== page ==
"There is, in short, a real "I" who believes — yet at the same time, it is "not I, but Christ" (Gal. 2:20). Barth's whole doctrine of reconciliation could be read as one massive theological exposition of this Pauline dictum. I participate in the history of Jesus; I am activated by the event of his faithful existence. Within his history, I become a new creature, a new subject liberated for faithful response to God. Within his death and resurrection, I live — yet not I, but Christ, since his faithfulness to God is the internal determining principle of my own subjectivity. My history is imprinted with Christ's, so that even the imitatio Christi is not my own work, but his — and in that way, it is truly my work.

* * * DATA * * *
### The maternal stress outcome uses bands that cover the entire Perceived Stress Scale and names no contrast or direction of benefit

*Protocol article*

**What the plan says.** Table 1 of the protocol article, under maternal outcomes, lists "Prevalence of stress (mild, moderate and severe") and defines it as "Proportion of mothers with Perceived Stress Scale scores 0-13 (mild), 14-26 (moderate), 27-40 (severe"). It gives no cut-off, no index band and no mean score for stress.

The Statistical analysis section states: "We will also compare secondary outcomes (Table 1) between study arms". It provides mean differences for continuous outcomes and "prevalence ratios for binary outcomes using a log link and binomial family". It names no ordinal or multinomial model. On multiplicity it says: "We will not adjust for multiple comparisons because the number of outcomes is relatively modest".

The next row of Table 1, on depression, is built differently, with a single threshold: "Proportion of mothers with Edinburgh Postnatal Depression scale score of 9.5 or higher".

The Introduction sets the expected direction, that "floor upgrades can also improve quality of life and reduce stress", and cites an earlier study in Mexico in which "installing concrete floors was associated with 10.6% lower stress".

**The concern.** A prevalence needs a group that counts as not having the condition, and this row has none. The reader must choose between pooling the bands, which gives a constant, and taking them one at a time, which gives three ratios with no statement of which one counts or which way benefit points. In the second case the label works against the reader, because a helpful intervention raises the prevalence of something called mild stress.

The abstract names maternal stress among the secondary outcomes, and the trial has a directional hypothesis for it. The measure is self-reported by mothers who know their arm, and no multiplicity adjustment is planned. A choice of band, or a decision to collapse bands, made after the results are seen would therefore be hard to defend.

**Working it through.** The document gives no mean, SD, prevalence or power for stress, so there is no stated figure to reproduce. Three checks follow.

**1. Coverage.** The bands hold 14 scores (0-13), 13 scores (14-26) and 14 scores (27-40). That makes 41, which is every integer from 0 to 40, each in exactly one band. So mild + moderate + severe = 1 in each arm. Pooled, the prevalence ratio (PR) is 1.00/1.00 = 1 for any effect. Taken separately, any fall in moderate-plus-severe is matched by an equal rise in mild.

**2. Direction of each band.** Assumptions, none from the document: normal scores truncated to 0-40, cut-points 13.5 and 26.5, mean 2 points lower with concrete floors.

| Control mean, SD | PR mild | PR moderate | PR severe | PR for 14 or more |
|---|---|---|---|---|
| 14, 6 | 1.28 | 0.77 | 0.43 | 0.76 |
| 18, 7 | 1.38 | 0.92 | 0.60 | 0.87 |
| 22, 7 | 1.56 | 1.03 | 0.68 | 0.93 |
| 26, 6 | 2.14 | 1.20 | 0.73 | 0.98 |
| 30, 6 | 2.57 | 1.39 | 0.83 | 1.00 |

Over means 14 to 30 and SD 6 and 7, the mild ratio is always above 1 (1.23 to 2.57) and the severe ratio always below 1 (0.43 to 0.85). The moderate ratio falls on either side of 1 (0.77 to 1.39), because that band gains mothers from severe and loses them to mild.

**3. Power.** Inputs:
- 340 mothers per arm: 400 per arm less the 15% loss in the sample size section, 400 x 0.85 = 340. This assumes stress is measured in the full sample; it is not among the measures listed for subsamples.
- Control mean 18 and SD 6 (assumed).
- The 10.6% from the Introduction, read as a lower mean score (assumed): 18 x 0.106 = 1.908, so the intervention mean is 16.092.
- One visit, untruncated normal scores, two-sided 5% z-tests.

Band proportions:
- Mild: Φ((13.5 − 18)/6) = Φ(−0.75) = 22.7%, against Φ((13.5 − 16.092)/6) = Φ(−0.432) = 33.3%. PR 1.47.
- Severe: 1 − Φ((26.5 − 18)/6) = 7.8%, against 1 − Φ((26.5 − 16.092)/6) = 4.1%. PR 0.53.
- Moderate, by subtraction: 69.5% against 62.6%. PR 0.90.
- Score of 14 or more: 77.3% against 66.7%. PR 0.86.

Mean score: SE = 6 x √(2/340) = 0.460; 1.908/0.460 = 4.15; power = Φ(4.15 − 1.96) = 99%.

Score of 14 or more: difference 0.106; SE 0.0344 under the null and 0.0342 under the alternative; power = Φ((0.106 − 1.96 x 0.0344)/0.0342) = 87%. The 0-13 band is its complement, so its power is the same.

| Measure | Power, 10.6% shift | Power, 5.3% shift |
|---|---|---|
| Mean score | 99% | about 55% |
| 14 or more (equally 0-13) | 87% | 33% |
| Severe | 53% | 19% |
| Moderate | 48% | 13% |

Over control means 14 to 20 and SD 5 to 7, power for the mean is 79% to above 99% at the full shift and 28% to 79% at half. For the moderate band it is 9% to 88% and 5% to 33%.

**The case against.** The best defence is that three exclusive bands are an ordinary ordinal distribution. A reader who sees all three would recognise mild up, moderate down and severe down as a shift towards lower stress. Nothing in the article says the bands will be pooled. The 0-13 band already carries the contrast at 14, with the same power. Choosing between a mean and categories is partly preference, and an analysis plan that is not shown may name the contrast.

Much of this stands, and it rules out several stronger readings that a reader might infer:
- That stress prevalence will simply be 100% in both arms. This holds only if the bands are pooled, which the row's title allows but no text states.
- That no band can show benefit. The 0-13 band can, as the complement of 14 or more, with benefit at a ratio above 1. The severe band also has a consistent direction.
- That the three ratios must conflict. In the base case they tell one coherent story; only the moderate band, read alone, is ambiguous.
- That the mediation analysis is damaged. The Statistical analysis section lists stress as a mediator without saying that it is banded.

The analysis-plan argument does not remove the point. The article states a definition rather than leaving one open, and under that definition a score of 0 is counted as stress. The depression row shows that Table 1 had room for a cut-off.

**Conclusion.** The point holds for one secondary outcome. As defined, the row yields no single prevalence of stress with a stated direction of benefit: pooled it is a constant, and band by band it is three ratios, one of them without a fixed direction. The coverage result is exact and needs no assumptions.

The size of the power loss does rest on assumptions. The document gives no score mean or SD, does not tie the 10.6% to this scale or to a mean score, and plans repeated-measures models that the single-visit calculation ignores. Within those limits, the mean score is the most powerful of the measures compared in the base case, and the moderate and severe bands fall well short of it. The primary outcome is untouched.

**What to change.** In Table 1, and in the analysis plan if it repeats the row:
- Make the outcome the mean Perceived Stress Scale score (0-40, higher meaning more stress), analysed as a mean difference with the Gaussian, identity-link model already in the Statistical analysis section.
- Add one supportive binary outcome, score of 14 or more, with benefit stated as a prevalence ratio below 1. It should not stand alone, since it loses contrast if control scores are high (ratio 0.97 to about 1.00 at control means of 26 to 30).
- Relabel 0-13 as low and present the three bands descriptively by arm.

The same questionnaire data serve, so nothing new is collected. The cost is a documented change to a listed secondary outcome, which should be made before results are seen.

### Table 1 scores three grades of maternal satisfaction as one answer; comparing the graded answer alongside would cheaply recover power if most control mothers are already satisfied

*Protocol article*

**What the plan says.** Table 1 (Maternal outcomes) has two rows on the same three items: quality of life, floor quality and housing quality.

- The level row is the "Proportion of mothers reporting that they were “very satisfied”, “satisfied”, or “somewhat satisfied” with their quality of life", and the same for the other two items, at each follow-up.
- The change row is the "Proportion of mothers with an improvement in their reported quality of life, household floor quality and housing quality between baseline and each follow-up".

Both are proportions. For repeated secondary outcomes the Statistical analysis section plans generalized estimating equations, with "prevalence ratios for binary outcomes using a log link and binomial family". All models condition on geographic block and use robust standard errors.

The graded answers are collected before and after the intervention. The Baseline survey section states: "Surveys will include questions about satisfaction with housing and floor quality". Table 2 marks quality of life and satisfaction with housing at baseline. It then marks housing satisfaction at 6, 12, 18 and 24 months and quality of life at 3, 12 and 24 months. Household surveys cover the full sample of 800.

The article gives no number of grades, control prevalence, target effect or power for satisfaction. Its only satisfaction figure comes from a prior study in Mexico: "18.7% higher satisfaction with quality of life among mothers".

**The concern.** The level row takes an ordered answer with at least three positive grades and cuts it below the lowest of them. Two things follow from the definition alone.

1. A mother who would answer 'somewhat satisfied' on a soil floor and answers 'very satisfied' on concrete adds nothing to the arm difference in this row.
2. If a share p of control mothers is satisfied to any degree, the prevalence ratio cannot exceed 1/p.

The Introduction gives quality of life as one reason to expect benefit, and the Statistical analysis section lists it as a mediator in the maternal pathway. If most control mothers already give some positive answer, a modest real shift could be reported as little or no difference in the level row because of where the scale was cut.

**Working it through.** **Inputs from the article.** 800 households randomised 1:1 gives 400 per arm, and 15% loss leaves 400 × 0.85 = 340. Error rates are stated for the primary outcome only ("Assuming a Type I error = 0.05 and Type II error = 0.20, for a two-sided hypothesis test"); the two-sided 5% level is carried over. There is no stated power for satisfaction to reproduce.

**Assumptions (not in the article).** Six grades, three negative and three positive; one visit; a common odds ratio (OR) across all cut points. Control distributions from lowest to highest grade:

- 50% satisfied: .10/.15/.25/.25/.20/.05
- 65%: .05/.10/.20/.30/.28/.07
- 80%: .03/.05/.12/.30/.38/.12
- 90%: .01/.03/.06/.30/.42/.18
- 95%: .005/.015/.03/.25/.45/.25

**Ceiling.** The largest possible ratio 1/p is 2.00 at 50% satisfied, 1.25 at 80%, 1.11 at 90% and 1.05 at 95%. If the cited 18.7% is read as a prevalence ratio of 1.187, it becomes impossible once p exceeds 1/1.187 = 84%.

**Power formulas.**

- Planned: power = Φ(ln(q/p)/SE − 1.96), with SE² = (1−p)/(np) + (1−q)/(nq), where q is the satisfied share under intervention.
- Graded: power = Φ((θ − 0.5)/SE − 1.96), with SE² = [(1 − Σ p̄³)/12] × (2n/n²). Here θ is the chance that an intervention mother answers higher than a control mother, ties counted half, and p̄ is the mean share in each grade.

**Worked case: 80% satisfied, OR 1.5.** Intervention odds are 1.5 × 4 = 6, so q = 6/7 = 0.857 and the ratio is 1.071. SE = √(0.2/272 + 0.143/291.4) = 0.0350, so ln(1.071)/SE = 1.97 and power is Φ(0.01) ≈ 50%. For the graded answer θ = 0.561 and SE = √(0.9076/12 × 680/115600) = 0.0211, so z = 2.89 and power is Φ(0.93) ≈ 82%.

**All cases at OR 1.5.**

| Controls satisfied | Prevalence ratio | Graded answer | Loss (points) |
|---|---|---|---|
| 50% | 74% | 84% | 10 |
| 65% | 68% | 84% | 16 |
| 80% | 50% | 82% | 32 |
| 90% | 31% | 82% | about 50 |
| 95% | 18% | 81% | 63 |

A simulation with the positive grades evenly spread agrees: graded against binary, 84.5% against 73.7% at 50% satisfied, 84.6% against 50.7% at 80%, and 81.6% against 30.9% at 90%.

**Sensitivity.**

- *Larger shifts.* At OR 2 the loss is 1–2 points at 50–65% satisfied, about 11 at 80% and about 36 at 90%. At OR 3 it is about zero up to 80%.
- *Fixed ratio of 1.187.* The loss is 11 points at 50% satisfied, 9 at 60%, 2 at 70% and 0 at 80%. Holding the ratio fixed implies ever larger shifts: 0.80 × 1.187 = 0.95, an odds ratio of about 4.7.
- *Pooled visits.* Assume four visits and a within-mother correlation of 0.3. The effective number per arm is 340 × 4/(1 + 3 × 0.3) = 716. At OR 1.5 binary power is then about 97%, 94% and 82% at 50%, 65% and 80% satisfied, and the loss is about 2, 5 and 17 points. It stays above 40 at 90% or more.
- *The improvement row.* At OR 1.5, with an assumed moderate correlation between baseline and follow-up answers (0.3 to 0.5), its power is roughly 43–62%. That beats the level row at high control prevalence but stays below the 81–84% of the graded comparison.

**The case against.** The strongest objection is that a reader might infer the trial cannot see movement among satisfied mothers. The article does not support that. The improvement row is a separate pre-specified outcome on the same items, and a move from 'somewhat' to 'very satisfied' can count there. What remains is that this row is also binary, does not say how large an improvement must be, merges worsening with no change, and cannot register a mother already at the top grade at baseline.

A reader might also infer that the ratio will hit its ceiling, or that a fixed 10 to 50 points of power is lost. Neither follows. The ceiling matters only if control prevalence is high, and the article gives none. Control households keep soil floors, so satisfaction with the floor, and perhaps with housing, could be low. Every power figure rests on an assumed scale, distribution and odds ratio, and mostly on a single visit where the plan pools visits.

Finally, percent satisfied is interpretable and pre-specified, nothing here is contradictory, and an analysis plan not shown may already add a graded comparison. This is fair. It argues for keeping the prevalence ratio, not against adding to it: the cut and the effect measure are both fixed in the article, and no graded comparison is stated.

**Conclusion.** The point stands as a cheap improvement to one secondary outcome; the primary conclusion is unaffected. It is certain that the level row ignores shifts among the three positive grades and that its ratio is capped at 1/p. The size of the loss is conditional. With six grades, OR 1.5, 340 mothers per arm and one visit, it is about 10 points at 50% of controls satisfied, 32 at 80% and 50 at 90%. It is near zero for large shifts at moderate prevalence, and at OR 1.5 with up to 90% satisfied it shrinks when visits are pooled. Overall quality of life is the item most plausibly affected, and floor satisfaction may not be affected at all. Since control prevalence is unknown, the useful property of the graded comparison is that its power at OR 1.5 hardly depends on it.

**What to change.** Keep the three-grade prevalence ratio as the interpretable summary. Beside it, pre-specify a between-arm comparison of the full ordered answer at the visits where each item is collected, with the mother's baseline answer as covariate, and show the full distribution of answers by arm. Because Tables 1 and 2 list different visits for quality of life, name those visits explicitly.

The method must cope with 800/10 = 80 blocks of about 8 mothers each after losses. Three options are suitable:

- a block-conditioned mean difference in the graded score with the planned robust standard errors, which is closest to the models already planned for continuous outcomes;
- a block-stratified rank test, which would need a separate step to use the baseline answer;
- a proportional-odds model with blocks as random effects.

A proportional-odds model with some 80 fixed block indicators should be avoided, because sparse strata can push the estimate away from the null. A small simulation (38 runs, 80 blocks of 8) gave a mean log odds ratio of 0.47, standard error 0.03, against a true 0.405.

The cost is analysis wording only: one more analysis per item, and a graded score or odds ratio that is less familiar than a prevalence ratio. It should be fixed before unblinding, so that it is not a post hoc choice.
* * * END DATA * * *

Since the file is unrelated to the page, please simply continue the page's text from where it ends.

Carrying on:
"I live — yet not I, but Christ." In Barth's hands, this paradox becomes a christological rendering of the nature of subjectivity itself. all Christian existence is imitatio Christi, since the Sirit has fashioned us from the mould of Jesus' faithful existence. Through the power of the Spirit, the history of Jesus generates its own corresponding imitatio — and it is true imitatio just because it is real participatio. the Cristian is a real "I" who responds faithfully to God, but this "I" is always already formed by Jesus' own history of πίστις before God."The Faith of Jesus Christ:, page 307
I like that; a very good exposition on Galatians 2:20; I don't think I've heard a better one.
Friday, April 23, 2010
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